On Nov. 19, 1977, I stood on wooden risers at Ben Gurion International Airport waiting to see if the circling plane carrying Egyptian President Anwar Sadat was really going to land.
Israelis were in a state of shock and disbelief that the head of the largest Arab country had made a historic decision to visit Israel. He was the first Arab leader to do so since the establishment of the Jewish state.
Next to me, an Israeli foreign ministry staffer was sobbing. Another asked me if I thought the Egyptian plane might actually be carrying a bomb that would explode on landing, killing the entire Israeli political leadership, assembled several rows below us. Instead, Sadat disembarked, advanced toward the Israelis, shook hands, and wrapped his arms around the bulky ex-Prime Minister Golda Meir.
Forty years later, as the Mideast implodes, that moment still stands as a turning point for the region. In my office, I keep a framed copy of a poster that was tacked on every Jerusalem building, wall, and light post, displaying Israeli and Egyptian flags topped by the world Peace in English, Arabic, and Hebrew. The Egyptian leader hoped peace would extend to the entire region.
His dream didn't come true. But Sadat's trip opened the door to a broader peace, under the right condition: If Arab and Israeli leaders emerge who have the guts and foresight he did. That holds true for the future, even if the current landscape looks very bleak.
What was so striking about Sadat was that he had a clear vision and was pragmatic about how to get there. Israel's hawkish prime minister, Menachem Begin, also had the courage and pragmatism to agree to return the Sinai to Egypt, the prerequisite to cementing a peace.
(The only Mideast leaders to display such pragmatism since were Jordan's King Hussein, along with Israeli Premiers Yitzhak Rabin and Ehud Olmert, and to a lesser extent, Ehud Barak. Palestinian leader Yasir Arafat did so briefly, but then reverted to the pursuit of illusions.)
Sadat recognized that, after heavy military and economic losses in 1967 and 1973, most of the Egyptian public had lost interest in fighting on behalf of the Palestinians. He believed his army had regained its honor by crossing the Suez Canal in 1973, which ultimately led to his decision that the time was ripe for a dramatic overture to the Israelis.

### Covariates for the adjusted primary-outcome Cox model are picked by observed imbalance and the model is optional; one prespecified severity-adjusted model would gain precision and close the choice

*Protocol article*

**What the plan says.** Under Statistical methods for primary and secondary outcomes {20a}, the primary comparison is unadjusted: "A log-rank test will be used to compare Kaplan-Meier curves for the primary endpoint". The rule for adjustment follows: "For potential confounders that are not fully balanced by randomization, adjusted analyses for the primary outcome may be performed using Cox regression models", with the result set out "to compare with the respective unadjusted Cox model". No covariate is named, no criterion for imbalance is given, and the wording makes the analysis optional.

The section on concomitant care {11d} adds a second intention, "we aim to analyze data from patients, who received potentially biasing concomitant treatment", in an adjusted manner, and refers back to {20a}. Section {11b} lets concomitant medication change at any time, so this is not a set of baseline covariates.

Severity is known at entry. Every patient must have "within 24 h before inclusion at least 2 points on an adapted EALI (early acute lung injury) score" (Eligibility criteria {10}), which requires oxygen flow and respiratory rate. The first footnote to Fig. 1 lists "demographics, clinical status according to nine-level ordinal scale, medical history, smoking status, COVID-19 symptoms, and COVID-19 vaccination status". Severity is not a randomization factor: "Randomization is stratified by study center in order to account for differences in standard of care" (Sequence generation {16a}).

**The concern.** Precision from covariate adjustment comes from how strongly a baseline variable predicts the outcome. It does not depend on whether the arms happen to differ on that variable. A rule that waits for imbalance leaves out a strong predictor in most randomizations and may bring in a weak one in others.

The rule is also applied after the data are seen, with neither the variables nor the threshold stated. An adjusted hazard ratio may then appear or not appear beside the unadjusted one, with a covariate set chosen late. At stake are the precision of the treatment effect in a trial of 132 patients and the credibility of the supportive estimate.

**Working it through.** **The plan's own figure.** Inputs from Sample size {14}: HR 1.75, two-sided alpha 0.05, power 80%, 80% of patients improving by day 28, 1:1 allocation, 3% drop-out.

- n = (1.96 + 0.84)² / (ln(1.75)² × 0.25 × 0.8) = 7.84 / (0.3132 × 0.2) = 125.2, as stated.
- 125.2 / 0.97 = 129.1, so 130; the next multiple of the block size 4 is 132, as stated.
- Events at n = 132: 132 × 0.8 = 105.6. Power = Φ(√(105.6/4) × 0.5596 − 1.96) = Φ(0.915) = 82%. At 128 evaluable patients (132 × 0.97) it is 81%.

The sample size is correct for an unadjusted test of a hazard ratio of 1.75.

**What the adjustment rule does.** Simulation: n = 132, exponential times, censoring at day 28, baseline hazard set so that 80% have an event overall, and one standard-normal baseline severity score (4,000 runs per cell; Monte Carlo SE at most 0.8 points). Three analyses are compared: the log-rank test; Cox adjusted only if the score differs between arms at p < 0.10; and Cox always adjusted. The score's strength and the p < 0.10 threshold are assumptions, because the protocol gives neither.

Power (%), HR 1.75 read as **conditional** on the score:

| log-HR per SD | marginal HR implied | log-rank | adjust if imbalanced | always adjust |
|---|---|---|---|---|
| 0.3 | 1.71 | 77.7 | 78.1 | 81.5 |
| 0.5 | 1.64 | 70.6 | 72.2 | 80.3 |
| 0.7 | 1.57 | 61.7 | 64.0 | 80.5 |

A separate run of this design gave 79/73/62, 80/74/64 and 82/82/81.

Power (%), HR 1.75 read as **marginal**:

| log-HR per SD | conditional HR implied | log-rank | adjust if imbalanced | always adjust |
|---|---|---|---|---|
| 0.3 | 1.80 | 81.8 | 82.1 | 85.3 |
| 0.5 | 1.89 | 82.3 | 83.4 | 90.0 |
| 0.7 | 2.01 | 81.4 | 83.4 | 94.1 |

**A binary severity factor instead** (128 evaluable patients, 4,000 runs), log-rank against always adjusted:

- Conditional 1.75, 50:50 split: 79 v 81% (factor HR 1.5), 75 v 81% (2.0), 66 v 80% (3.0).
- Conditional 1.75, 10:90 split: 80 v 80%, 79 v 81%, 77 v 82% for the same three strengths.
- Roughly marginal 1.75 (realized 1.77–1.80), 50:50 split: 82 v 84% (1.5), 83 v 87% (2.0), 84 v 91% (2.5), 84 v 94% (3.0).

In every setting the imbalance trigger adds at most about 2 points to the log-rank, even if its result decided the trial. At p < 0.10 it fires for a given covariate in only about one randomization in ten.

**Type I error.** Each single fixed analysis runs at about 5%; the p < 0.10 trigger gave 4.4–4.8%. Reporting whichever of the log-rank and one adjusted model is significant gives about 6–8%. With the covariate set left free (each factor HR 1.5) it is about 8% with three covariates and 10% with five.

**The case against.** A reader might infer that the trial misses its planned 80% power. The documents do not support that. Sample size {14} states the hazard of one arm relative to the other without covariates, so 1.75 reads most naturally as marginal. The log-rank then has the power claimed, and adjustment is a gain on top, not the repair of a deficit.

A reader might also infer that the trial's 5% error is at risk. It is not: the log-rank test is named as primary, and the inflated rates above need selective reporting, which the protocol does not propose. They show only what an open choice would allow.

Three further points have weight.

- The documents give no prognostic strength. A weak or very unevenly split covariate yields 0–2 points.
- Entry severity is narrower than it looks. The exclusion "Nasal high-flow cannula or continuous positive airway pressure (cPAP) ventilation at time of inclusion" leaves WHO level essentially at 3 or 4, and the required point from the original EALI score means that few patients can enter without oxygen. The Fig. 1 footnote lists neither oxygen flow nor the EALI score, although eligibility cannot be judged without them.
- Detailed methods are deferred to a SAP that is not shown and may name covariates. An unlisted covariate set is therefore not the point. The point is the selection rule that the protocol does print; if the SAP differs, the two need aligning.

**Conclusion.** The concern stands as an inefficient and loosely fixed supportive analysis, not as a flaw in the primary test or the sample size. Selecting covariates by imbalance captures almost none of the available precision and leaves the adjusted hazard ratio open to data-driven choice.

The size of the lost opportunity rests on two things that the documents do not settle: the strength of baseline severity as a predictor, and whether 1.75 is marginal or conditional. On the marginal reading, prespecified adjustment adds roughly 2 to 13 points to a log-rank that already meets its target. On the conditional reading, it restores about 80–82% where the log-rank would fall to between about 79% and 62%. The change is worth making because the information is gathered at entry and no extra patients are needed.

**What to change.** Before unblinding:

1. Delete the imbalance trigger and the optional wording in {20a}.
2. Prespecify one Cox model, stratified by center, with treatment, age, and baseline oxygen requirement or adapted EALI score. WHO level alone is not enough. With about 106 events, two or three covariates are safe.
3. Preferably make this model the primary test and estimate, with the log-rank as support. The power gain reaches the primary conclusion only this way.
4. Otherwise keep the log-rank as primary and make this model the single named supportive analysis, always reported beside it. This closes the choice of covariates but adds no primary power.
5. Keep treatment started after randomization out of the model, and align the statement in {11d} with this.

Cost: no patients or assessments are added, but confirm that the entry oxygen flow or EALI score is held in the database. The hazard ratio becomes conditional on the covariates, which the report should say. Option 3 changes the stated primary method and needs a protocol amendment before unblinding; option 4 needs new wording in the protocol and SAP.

The Egyptian leader hoped his stunning move would persuade Begin to return all lands captured in 1967 from the Arabs, including Gaza and the West Bank. Begin nixed that idea even before Sadat had concluded his emotional visit to Jerusalem.
Yet that trip created openings, some seized, some not, that deeply affect the stability of the region until today.
On the side of missed chances, I list the opportunity that Sadat's visit did present to the Palestinians. His trip ultimately led to the 1978 Camp David Accords, brokered by President Jimmy Carter, that provided a road map for Palestinian autonomy on the West Bank and Gaza, at a time when there were hardly any Israeli settlements. The accords called for an elected "self-governing authority" and negotiations over final status of those territories. Some West Bank Palestinians believed that elected authority could garner international recognition and pressure on Israel to contemplate the establishment of a Palestinian state.
But the Palestinian Liberation Organization — the "outside" leadership that spoke for the diaspora — was opposed to going this route because it didn't include them. A possible chance to move toward two states side by side was missed at a time when the region was far more stable.
Yet the opportunity seized — Begin's recognition that a signed peace with Egypt was more important than Sinai — has provided Israel with 40 years of stability, by removing the military threat on its southern border. That peace has lasted through Sadat's assassination, the removal of President Hosni Mubarak, the election of a Muslim Brotherhood government, and an effective return to military rule under current President Abdel Fattah el-Sisi. Even though the peace is cold, and Egyptian civilians almost never visit Israel, the military and intelligence cooperation between the two countries is close.
Some see parallels to Sadat with the emergence of Saudi Crown Prince Mohammed bin Salman (MBS), who shares Israel's strategic enmity toward Iran; there are all sorts of rumored contacts between the two countries as well as sharing of military intelligence. The Trump administration hopes MBS might godfather an Arab-Palestinian-Israeli peace.
Yet the youthful MBS lacks Sadat's seasoning and experience, and is operating in a far more fragmented region. Although he takes big chances, he's unlikely to make dramatic public moves toward Israel. Nor is Israel's leadership open to the compromises on the Palestinian issue that the Saudis would require.
Still, as the 40th anniversary of Sadat's visit reminds us, one should never rule out the unexpected. But best to remember the unexpected may produce something better, or something worse.